- A car bomb damaged buildings in Benghazi
- The Benghazi Local Council holds the government responsible for the violence
- There has been an uptick in attacks
A car bomb detonated in the eastern Libyan city of Benghazi on Saturday, causing material damage but no casualties, local officials said.
The Benghazi Local Council said in a statement that the rigged car detonated in al-Majuri district outside a school used as a training center for local municipal elections.
The blast damaged vehicles and nearby buildings, according to the council.
The Benghazi Local Council said it holds the government and the Interior Ministry responsible for what it described as the "dire situation" that has "plagued" the city for a while with the lack of security highlighted by killings and bombings.
In recent weeks there has been an uptick in violence in the city, most notably in an assassination campaign that has primarily targeted members of the security forces, most of whom held positions under the former regime
Over the past week at least four senior members of the security forces, including the head of the country's military police, have been assassinated in Benghazi.
In a report released by Human Rights Watch in August, the watchdog reported the death of more than 50 people in what it said was a "broadening wave of political assassinations" focused mostly in the eastern cities of Derna and Benghazi.
But in its report, Human Rights Watch said the number of those killed "is probably higher."
No group has claimed responsibility for these attacks, and there has been public outrage in the city over what activists and residents say is a lack of accountability.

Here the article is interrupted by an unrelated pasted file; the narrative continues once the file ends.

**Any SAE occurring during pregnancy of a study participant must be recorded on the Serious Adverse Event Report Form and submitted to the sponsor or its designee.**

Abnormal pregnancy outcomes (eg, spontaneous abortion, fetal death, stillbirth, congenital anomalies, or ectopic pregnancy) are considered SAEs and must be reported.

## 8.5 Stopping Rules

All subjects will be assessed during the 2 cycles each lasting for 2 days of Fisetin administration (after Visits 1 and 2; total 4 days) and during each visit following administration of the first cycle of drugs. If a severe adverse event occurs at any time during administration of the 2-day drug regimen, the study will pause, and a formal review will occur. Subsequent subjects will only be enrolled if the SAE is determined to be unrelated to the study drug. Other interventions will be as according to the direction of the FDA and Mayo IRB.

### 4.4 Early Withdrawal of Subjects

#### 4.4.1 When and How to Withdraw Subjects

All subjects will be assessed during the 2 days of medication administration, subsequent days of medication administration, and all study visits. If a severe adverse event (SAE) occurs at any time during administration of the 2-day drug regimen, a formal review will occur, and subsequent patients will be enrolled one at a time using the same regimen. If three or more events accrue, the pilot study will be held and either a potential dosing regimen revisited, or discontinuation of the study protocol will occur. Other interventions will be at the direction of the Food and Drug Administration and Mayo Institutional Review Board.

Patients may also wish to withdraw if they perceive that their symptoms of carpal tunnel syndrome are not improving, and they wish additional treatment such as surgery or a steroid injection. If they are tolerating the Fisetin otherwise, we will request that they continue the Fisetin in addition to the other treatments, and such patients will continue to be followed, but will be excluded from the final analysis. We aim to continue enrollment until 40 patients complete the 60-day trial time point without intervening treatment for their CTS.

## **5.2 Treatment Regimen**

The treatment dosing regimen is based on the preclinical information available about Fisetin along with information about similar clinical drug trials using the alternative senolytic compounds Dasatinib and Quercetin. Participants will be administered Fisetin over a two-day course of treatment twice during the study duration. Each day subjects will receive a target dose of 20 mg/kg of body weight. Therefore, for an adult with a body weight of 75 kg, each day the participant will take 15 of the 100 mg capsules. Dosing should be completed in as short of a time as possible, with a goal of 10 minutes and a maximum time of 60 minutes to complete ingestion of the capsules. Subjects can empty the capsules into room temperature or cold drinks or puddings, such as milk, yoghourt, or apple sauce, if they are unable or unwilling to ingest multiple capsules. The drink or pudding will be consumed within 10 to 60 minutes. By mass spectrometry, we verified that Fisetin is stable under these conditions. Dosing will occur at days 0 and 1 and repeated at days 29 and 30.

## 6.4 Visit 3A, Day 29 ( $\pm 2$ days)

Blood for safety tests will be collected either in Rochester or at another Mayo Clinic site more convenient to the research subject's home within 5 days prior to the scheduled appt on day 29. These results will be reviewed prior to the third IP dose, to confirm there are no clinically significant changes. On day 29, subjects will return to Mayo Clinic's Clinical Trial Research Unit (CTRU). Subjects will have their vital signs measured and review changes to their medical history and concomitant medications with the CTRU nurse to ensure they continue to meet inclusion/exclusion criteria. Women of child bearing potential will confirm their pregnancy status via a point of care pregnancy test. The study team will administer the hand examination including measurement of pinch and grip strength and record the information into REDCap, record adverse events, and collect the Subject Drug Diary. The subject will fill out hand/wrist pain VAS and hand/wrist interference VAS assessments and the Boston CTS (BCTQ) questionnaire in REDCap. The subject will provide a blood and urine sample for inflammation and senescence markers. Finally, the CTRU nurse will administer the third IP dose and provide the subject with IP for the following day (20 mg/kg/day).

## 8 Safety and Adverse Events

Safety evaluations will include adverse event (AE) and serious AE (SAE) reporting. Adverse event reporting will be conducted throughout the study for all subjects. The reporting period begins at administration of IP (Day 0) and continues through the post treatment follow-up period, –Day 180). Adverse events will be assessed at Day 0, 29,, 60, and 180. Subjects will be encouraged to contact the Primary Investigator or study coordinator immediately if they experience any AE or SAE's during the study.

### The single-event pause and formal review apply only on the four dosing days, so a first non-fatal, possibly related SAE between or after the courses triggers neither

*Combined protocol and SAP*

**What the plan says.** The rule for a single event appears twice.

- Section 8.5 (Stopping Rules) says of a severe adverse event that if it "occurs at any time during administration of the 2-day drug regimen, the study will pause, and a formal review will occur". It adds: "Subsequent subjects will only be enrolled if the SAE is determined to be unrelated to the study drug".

So far no one has been brought to justice in the escalating violence in Benghazi.
This week Libyans marked the second anniversary of the fall of the Moammar Gadhafi regime, but many Libyans are concerned about the deteriorating security and the increasing power of the hundreds of militias with different regional and political loyalties that continue to operate freely in the country.
Following last year's attack on the U.S. consulate in Benghazi that left four Americans dead, including Ambassador Chris Stevens, and a series of attacks targeting foreign diplomatic missions, there has been concern about the growing presence and activity of Islamist militant groups, some with ties to al Qaeda, mostly in the eastern part of the country.
The weakness of Libya's central government and its inability to build an army and police force was underscored this month with the kidnapping of the country's prime minister by a militia force that seized him for a few hours before releasing him.
Amid the growing concerns about the situation in the north African nation, NATO on Monday said it had agreed to Libya's request for the alliance to provide advice on defense institution building.
NATO said it will create a "a small advisory team to conduct this effort."
Many Libyans welcomed the move, but said this was something Western powers should have done two years ago following their military campaign that led to the overthrow of the regime.